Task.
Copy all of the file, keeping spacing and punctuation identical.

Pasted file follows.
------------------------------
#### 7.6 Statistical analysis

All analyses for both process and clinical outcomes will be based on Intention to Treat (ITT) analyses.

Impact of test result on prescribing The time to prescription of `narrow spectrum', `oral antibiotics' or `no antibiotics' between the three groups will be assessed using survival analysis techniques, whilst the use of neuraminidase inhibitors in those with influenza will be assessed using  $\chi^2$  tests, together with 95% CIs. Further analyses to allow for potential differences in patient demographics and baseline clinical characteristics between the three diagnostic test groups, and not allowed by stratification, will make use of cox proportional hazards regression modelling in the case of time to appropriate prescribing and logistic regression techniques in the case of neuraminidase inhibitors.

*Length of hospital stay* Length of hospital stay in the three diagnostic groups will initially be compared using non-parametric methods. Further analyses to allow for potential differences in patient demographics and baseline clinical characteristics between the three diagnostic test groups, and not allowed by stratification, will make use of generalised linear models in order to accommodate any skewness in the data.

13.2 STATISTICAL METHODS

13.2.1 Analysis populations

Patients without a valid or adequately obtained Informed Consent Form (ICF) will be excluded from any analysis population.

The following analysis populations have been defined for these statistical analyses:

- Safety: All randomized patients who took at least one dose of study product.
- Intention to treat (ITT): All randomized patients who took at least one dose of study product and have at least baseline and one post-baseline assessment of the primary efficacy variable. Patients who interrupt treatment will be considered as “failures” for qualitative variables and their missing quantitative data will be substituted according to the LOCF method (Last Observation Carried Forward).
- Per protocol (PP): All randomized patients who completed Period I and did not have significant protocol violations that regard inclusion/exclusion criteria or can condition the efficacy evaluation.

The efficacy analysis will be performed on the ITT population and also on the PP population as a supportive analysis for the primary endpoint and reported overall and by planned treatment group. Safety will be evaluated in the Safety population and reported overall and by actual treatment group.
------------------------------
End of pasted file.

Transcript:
#### 7.6 Statistical analysis

All analyses for both process and clinical outcomes will be based on Intention to Treat (ITT) analyses.

Impact of test result on prescribing The time to prescription of `narrow spectrum', `oral antibiotics' or `no antibiotics' between the three groups will be assessed using survival analysis techniques, whilst the use of neuraminidase inhibitors in those with influenza will be assessed using  $\chi^2$  tests, together with 95% CIs. Further analyses to allow for potential differences in patient demographics and baseline clinical characteristics between the three diagnostic test groups, and not allowed by stratification, will make use of cox proportional hazards regression modelling in the case of time to appropriate prescribing and logistic regression techniques in the case of neuraminidase inhibitors.

*Length of hospital stay* Length of hospital stay in the three diagnostic groups will initially be compared using non-parametric methods. Further analyses to allow for potential differences in patient demographics and baseline clinical characteristics between the three diagnostic test groups, and not allowed by stratification, will make use of generalised linear models in order to accommodate any skewness in the data.

13.2 STATISTICAL METHODS

13.2.1 Analysis populations

Patients without a valid or adequately obtained Informed Consent Form (ICF) will be excluded from any analysis population.

The following analysis populations have been defined for these statistical analyses:

- Safety: All randomized patients who took at least one dose of study product.
- Intention to treat (ITT): All randomized patients who took at least one dose of study product and have at least baseline and one post-baseline assessment of the primary efficacy variable. Patients who interrupt treatment will be considered as “failures” for qualitative variables and their missing quantitative data will be substituted according to the LOCF method (Last Observation Carried Forward).
- Per protocol (PP): All randomized patients who completed Period I and did not have significant protocol violations that regard inclusion/exclusion criteria or can condition the efficacy evaluation.

The efficacy analysis will be performed on the ITT population and also on the PP population as a supportive analysis for the primary endpoint and reported overall and by planned treatment group. Safety will be evaluated in the Safety population and reported overall and by actual treatment group.